Taxes is not something we usually talk about in church. But it’s something that Jesus taught about more than once.
Well, once more than once. What I’m trying to say is that he taught about it twice.
But what he had to say was pretty deep, and it goes further than just what gets deducted from our paychecks.
We find Jesus today in the middle of a very hot political situation. Jesus was a very popular teacher and leader, at the head of a new movement in Israel, which at the time was occupied by Rome.
People were listening to him and liking what he was saying. So of course, the people who used to get listened to hated him. They wanted to make sure that no one was a popular or as powerful as they were.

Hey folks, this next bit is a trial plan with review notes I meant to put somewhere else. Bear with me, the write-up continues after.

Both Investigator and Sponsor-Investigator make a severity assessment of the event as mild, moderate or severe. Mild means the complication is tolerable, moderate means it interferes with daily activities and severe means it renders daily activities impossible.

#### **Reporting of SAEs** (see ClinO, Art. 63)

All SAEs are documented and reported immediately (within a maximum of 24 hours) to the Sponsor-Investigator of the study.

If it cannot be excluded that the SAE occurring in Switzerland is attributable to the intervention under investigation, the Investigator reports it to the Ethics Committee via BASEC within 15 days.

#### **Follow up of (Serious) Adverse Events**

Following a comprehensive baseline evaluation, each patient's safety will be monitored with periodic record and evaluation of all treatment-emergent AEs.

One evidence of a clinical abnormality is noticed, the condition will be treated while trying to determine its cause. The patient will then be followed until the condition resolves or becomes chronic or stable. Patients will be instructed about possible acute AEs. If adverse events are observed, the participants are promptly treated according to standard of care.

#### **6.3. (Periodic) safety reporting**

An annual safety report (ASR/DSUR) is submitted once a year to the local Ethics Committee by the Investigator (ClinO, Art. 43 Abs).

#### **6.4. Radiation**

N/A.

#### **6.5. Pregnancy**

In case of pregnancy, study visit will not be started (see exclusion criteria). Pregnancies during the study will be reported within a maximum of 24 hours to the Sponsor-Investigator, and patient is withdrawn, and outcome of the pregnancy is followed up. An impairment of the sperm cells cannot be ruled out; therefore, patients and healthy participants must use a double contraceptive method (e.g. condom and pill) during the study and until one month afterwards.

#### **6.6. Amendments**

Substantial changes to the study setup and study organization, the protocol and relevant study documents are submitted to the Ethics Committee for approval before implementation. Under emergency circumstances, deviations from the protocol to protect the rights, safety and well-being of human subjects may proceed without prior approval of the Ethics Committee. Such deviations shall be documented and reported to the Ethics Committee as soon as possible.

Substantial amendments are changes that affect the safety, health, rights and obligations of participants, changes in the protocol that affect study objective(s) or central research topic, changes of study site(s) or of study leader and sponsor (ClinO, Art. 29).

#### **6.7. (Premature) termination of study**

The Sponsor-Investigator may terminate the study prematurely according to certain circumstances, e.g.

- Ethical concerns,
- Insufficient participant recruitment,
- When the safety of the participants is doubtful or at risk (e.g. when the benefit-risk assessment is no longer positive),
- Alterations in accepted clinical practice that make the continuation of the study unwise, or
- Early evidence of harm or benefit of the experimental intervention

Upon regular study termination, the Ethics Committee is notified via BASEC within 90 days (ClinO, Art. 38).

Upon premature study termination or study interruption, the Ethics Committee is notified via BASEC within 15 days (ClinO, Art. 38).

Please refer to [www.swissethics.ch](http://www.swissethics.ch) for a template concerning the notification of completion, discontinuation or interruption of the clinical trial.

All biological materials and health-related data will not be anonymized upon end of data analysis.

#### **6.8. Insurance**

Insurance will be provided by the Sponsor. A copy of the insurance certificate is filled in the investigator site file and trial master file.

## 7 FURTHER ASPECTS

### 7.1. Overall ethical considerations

But they had a tool in their tool box that was a little more deadly…They were happy to try and get their rivals killed by their Roman overlords. So that’s the situation that our teaching today comes out of. Sound good? Let’s get into it.
So they watched him and sent spies who pretended to be honest, in order to trap him by what he said, so as to hand him over to the jurisdiction and authority of the governor. So they asked him, “Teacher, we know that you are right in what you say and teach, and you show deference to no one, but teach the way of God in accordance with truth.
Is it lawful for us to pay taxes to the emperor, or not? Luke 20:20-22
Now keep in mind that Isreal was a conquered nation. They were ruled and occupied by a foreign, pagan government. And everyone resented it. They were probably resigned to it, too. But everyone had to walk a fine line. If you embraced Rome, you were a traitor to your own people. If you got too far out of line the other way, you’d end up beaten or executed as a revolutionary.